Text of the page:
- Although if you test them out, it does seem to
- make a lot of sense.
- But you shouldn't just take my word for it.
- I'm going to look up the proof and I will prove
- it to you, eventually.
- But for now, you just have to take it as a bit of a leap of
- faith that the Maclaurin series representations just don't
- approximate those functions around 0, that when you take
- the infinite series, it actually equals the function.
- So sine of x.
- The Maclaurin series representation is going to be
- equal to -- well, f of 0, that's 0 plus f of -- so the
- first derivative, it's going to be 1 times x to the 1 over 1
- factorial, which is just 1.
- This is just 1.
- And then we have -- this is just plus 0 -- and then we have
- minus -- and now this is the third derivative -- so, minus 1
- times x to the third over 3 factorial.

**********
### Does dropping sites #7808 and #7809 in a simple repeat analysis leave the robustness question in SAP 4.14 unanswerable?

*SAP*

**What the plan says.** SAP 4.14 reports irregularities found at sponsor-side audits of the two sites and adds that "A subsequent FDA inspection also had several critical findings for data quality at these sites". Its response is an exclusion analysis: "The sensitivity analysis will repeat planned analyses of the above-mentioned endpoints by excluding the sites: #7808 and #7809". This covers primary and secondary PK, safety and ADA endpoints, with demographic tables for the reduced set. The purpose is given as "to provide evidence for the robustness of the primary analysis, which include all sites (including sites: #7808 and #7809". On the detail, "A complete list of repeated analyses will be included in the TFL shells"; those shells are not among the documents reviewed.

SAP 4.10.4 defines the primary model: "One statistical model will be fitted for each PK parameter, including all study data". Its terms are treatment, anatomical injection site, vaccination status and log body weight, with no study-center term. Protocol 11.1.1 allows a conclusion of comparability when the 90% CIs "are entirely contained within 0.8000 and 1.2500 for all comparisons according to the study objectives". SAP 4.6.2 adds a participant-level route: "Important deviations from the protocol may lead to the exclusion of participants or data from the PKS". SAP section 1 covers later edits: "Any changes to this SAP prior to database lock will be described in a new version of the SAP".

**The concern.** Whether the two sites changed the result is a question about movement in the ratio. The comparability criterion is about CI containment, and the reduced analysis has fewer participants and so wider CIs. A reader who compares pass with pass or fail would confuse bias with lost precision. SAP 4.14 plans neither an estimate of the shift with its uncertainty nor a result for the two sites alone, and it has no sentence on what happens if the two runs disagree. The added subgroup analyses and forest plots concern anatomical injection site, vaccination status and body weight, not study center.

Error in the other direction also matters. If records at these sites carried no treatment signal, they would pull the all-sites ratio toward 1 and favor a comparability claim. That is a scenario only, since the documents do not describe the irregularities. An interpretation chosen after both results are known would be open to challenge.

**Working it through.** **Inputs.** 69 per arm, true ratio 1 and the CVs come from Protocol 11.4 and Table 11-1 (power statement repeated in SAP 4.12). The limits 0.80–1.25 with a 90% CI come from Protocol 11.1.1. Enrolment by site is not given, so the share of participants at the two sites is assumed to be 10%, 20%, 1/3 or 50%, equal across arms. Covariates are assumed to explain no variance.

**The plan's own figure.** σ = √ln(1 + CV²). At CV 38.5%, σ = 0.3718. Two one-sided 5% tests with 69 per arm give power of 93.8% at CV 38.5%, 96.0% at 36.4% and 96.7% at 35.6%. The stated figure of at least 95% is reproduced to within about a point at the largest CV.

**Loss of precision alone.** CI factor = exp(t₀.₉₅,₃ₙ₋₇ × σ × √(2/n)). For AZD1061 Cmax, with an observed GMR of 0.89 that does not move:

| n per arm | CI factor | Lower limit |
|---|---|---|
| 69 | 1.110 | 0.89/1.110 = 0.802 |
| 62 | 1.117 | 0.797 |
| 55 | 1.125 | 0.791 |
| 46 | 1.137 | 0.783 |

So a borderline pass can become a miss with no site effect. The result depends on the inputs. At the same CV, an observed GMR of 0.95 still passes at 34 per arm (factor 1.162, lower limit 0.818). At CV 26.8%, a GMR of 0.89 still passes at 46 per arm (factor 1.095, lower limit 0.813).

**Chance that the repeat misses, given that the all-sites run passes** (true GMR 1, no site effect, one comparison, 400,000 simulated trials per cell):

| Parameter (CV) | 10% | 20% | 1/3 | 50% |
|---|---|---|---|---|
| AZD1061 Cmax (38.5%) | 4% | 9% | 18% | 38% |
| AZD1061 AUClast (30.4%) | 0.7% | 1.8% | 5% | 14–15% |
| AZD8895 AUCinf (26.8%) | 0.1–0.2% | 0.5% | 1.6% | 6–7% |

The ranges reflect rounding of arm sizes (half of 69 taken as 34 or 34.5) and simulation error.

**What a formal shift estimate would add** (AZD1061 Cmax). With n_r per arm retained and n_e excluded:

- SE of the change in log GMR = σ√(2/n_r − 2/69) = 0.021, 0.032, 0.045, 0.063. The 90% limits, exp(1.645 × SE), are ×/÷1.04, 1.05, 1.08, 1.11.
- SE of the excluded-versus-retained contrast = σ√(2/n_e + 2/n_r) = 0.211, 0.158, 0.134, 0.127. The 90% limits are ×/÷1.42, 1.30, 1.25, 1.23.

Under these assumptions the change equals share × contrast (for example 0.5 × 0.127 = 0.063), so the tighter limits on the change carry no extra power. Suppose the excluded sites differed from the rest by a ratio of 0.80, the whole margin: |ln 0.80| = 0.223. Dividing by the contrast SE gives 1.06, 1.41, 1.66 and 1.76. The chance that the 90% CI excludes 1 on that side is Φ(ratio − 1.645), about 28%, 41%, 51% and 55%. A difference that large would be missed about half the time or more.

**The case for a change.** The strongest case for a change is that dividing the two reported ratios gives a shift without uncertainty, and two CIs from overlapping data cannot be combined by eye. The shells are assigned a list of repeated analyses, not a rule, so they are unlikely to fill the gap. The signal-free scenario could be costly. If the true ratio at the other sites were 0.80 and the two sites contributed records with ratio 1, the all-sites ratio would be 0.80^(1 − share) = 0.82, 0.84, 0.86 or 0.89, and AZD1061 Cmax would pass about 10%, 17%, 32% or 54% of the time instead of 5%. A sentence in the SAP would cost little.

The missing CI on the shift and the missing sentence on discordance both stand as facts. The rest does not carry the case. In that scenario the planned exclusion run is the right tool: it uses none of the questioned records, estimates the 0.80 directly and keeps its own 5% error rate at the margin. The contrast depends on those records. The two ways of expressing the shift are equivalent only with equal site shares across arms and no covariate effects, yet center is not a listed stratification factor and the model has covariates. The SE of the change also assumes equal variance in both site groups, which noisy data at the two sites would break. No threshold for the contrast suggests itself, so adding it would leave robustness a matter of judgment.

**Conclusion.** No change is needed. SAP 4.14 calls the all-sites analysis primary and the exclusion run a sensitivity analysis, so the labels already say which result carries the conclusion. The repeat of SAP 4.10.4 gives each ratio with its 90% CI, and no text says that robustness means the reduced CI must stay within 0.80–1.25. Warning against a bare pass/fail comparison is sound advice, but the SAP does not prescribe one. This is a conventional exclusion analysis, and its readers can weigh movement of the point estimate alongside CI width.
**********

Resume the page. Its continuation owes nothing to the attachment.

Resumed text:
- And then you have a 0.
- Then we have a plus 1.
- And this is now the fifth derivative, so x to the
- fifth over five factorial.
- And we'll just keep going, but I think you see the pattern
- as we write and rewrite it.
- Sine of x is equal to 0, so we get x to the first, so that's
- just x minus x to the third over 3 factorial plus x to
- the fifth over 5 factorial.
- And then you can imagine the pattern.
- We'd go minus -- we're just taking the odd numbers -- x to
- the seventh over 7 factorial plus x to the ninth over 9
- factorial minus x to the eleventh over 11 factorial,
- and we'll just keep going.
- And so we'll just keep oscillating in sine -- that's
- a bit of a pun -- and we use all of the odd exponents.
- So if I were to write that in sigma notation, and sigma
- notation often is the hard part.
- Well once again, the first term, when the term is 0 --
- this is the first term, right -- we get a positive sine.